My parents told me my brother didn’t speak until he was four years old, right around the time I was born. His first word was actually an entire phase. My mom said she nearly drove the car off the road when he uttered “Big valley down there,” from the back seat of the car. April is Autism Awareness month. In honor of that, I’m sharing my experience with autism. My big brother, Colin, is autistic.
Trying to describe my brother is like trying to describe a puzzle and how all the pieces fit. Because autism is a neurological disorder, people with it experience life differently. My brother has trouble processing information. He lacks social skills and is uneasy with social situations. He engages in repetitive behavior. Change is VERY hard. He has trouble with empathy. Understanding social cues, like how to take turns talking, is difficult. Textures (such as food) have a big effect on him. All of his senses are heightened (he covers his ears every Fourth of July during fireworks). He’s not good with eye contact or touch (hugs are rare).
Conversely, these same things have made life interesting and good at the same time. One Thanksgiving, as we were deciding who would say grace, Colin shouted, “Grace” and began eating. He knows everything (and I mean everything) about pipes/drains and cars (classic and current). He can tell you the date and time of an event or conversation that happened 30 years ago. His compulsion for cleaning is a good thing! He’s honest in the same way kids are honest; it’s pure. His likes and dislikes are very well known – there is no complicated gray area. He really enjoys putt putt golf and bocce ball. Ironically, he’s very good at puzzles.
When we were children, I didn’t know my brother was different. Kids say and do weird things, so he didn’t seem atypical. It wasn’t until I was on the cusp of my tween years (and he was a young teenager) that I realized some of his behavior wasn’t like mine or other kids. Looking back, it wasn’t until I noticed kids whispering and making fun of him that I really became aware of it. The things he said and did were no longer “normal.” It was obvious that he was unlike others and I became embarrassed when he rocked back and forth while sitting or when he talked out loud to himself. I was so worried about what people would think of my brother. I was worried they would make fun of him. I was worried they would make fun of me. I kept my core group of friends small. Keeping a protective bubble helped me cope.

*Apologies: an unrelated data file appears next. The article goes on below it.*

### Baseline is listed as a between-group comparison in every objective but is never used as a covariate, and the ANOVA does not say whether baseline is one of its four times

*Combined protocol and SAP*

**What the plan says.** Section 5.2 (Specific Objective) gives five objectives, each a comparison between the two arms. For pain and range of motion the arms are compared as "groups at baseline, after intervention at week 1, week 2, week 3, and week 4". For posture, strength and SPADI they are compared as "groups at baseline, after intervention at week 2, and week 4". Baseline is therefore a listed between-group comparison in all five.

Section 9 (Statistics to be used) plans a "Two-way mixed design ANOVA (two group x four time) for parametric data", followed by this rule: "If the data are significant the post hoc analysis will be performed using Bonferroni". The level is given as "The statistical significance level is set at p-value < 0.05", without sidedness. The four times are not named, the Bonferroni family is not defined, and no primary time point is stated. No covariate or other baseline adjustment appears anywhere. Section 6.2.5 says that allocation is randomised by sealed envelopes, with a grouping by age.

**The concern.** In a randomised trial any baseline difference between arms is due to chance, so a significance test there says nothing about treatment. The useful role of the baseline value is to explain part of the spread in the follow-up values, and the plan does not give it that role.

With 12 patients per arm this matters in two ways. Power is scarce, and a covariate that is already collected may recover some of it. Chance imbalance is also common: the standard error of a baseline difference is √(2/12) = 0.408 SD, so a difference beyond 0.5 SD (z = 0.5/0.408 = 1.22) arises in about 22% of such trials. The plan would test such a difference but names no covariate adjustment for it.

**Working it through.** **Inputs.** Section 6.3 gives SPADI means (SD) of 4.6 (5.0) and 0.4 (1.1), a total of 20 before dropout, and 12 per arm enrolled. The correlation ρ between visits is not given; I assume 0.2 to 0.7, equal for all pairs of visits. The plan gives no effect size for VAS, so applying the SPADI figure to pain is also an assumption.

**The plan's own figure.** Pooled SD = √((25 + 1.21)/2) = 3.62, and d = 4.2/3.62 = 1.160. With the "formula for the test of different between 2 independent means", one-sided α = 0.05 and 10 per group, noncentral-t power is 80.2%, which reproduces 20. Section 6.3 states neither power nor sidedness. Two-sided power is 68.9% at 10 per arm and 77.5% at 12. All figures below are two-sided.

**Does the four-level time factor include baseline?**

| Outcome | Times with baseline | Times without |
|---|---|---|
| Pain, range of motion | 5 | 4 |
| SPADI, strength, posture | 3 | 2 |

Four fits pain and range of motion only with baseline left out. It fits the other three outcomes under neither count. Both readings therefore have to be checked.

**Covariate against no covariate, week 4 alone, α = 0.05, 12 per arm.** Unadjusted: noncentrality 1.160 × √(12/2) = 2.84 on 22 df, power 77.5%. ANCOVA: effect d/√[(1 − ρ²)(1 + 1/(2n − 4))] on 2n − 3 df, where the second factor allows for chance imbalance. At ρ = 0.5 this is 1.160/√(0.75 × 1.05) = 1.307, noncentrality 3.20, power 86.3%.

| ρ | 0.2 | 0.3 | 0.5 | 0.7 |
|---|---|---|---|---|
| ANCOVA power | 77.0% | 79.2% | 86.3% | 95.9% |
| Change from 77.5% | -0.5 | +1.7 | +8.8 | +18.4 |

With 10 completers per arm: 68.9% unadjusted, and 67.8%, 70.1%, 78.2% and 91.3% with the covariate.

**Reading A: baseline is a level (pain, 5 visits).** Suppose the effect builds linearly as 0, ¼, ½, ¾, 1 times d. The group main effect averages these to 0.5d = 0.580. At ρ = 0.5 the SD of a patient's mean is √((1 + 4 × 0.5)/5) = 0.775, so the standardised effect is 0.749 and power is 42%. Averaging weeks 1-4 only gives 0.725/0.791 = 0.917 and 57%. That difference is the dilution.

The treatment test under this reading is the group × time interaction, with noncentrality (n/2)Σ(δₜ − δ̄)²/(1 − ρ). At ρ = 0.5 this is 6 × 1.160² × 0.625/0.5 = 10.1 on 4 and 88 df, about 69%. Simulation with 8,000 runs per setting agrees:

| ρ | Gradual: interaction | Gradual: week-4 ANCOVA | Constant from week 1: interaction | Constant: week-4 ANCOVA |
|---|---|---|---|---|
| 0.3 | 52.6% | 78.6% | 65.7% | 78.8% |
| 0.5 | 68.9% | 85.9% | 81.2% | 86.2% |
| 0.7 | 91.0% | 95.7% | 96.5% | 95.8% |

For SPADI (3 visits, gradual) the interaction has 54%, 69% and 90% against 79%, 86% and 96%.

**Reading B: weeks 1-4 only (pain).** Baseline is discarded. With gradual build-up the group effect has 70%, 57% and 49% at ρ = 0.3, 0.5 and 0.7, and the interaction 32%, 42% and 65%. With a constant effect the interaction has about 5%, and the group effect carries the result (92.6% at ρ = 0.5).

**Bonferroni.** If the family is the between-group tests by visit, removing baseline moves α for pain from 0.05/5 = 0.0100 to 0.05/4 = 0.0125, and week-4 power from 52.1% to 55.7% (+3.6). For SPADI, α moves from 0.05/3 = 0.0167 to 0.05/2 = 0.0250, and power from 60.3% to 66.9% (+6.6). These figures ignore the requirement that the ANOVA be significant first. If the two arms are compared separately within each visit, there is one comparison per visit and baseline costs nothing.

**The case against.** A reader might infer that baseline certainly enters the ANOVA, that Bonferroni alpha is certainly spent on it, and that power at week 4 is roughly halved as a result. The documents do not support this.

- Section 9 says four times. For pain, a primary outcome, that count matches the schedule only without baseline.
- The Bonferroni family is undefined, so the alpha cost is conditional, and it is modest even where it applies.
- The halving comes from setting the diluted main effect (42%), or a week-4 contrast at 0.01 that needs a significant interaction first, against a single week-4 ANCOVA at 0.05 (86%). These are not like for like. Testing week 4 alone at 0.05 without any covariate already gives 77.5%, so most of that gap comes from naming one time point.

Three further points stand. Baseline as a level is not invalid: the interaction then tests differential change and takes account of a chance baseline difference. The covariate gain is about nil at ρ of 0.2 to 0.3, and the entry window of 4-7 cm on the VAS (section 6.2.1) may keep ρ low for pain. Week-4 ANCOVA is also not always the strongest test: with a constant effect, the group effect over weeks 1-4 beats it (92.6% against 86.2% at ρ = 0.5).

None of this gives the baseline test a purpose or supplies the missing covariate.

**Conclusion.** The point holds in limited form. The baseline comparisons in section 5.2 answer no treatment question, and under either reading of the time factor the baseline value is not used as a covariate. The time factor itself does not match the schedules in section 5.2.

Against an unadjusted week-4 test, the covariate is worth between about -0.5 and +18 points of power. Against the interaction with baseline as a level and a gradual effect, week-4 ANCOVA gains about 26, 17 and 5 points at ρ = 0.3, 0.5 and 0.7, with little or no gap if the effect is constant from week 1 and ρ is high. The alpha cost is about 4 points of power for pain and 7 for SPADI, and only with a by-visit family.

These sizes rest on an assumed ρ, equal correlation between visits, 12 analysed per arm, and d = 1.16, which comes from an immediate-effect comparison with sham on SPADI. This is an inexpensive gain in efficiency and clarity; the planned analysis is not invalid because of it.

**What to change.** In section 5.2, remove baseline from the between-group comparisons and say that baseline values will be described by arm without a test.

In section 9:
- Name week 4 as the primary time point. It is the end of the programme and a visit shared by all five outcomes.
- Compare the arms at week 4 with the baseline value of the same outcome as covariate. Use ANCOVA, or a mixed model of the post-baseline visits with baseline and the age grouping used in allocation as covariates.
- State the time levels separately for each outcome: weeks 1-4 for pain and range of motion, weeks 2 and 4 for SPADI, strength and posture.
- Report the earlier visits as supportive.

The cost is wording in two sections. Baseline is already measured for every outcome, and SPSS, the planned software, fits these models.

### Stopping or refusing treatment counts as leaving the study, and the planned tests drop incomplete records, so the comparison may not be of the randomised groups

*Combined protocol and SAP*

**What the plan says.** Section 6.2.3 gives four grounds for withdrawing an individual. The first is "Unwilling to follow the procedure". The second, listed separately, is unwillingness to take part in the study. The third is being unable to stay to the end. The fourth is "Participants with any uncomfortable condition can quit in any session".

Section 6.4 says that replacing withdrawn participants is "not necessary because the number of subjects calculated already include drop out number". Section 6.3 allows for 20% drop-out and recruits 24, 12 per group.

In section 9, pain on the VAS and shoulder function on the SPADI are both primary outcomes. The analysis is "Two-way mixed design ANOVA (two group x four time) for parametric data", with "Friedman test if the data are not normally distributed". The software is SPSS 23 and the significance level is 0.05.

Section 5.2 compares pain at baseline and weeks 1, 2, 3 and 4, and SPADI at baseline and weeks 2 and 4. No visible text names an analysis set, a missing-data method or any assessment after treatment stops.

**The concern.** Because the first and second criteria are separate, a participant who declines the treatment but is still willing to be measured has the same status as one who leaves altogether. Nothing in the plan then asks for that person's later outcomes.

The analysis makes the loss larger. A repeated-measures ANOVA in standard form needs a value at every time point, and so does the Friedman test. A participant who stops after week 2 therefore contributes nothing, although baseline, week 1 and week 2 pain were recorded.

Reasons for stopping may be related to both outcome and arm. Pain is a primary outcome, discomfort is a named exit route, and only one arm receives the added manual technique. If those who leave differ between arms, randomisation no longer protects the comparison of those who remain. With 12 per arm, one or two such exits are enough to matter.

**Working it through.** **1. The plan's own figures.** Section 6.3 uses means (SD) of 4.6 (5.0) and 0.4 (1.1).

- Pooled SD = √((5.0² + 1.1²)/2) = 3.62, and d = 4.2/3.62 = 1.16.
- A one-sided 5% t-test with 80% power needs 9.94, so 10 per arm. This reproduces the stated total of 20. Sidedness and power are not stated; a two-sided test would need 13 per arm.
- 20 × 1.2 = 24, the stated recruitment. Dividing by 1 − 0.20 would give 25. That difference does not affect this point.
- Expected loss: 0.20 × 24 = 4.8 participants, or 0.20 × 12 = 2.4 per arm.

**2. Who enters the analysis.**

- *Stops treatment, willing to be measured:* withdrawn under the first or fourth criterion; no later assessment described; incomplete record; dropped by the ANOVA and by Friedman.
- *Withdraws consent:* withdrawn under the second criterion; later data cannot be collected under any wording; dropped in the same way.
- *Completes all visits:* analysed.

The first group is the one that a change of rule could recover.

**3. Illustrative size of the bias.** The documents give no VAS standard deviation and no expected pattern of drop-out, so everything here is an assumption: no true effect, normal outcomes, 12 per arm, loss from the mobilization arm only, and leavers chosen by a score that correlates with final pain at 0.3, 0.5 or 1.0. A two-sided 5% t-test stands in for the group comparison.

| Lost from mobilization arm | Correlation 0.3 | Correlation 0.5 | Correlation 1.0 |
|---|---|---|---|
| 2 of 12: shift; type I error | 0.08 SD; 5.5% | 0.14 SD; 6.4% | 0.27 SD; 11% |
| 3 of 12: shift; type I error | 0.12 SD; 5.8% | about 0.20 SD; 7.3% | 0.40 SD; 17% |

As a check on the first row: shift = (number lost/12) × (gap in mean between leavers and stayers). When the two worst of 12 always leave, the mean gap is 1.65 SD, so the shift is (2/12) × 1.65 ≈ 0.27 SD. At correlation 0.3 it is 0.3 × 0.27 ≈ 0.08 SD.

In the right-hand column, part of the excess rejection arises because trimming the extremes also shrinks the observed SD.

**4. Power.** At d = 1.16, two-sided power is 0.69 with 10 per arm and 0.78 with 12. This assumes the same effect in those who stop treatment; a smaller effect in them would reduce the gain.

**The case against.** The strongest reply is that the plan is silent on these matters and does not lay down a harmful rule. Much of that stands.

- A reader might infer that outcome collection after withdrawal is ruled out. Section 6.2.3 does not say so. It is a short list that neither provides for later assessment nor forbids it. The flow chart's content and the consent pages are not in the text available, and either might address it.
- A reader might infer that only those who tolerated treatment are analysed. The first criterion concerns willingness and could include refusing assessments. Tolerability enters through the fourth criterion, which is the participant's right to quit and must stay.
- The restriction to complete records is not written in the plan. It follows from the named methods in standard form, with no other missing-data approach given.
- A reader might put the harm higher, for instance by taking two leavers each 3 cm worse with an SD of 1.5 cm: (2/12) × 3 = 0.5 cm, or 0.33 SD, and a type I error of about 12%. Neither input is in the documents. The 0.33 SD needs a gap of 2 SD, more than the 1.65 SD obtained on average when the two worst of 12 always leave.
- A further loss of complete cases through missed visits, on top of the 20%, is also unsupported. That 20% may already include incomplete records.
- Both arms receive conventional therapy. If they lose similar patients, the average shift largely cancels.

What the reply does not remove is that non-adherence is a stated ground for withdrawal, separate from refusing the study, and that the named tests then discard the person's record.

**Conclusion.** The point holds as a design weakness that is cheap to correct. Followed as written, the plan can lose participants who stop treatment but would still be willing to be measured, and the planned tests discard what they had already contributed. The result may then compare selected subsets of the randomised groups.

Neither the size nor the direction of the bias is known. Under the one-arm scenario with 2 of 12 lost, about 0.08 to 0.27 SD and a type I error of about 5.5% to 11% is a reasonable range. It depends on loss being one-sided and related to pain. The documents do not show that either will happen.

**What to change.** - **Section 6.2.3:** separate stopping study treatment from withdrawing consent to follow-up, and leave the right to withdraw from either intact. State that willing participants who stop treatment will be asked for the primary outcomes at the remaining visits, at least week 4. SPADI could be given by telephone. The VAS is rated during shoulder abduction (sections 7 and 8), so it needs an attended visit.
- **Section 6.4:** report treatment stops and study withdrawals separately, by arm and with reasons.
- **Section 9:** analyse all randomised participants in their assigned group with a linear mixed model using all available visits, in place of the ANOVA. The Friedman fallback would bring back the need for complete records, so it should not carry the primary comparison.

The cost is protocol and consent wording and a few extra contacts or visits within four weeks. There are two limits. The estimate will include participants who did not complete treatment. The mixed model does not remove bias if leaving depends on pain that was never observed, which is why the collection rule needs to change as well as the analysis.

Colin wasn’t diagnosed until he was almost twenty years old (I was sixteen), so I never had something concrete to say about his actions. There were no formal terms to describe his quirks. Explaining something I couldn’t explain was hard. My usual phrases were, “he’s different,” or “he has special needs.” Back in the 1980’s and even 1990’s, autism was not in the limelight like it is now. It was non-existent in the media and hard to identify in the medical world. That’s why his diagnosis came so late. No one could figure it out, and my parents had him to every doctor imaginable.
When Colin was finally diagnosed with autism (Asperger’s Syndrome, actually), a whole new world opened up to us. We had information. We had terms. We had answers. We had KNOWLEDGE. Everything he said and did over the years made sense. The most important thing that came from all of this was knowing we weren’t alone. He wasn’t the only person living with a neurological disorder and we weren’t the only family struggling to deal with it. In the years following, we went to conferences and met other people with autism. We even met and heard Temple Grandon speak. I finally learned to let go a little bit. I didn’t care as much about what people thought, because now I could give his behavior a name and explain it. I could educate people instead of being afraid of them.
There are people in this world who are natural and patient with people with disabilities. I am not one of those people; and it took me a long time to realize that. I always thought because my brother had special needs I should instinctively know how to interact with him. I thought it made me a bad person when I became frustrated or didn’t know how to deal with him. Now that I have two children of my own, I try to imagine what life must have been like for my parents when their first child didn’t speak until he was four. There has been a lot of worry over the years, especially for the future and what it holds for him. When my brother was young, resources were almost nonexistent, and now (thankfully), they are plentiful. Except, they are plentiful for children with autism, not adults. Yes, there are services out there. Yes, my parents utilize every single one. However, until the one out of every 68 children diagnosed with autism get older, they won’t be as abundant.
Biologically speaking, I am the younger sister, but I’ve always been the big sister. Having a sibling with autism has shaped my life in so many ways and it’s only recently I’m figuring out how. Nowadays, when we have rough moments, I’m learning to take a step back and realize that if it’s hard for me, it’s a million times harder for my brother. I’ve learned (perhaps more than anything) life isn’t easy, autism or not. As cheesy as this may sound, life is like a puzzle. Autistic people are just bigger, more complicated puzzles. One day, there will be answers. We’ll know why and how to prevent it. Until then, recent studies point to autism beginning during pregnancy. This is HUGE news and incredible progress for all those affected by this disorder. If you want to know more about autism, please visit Autism Speaks, or talk to your family physician.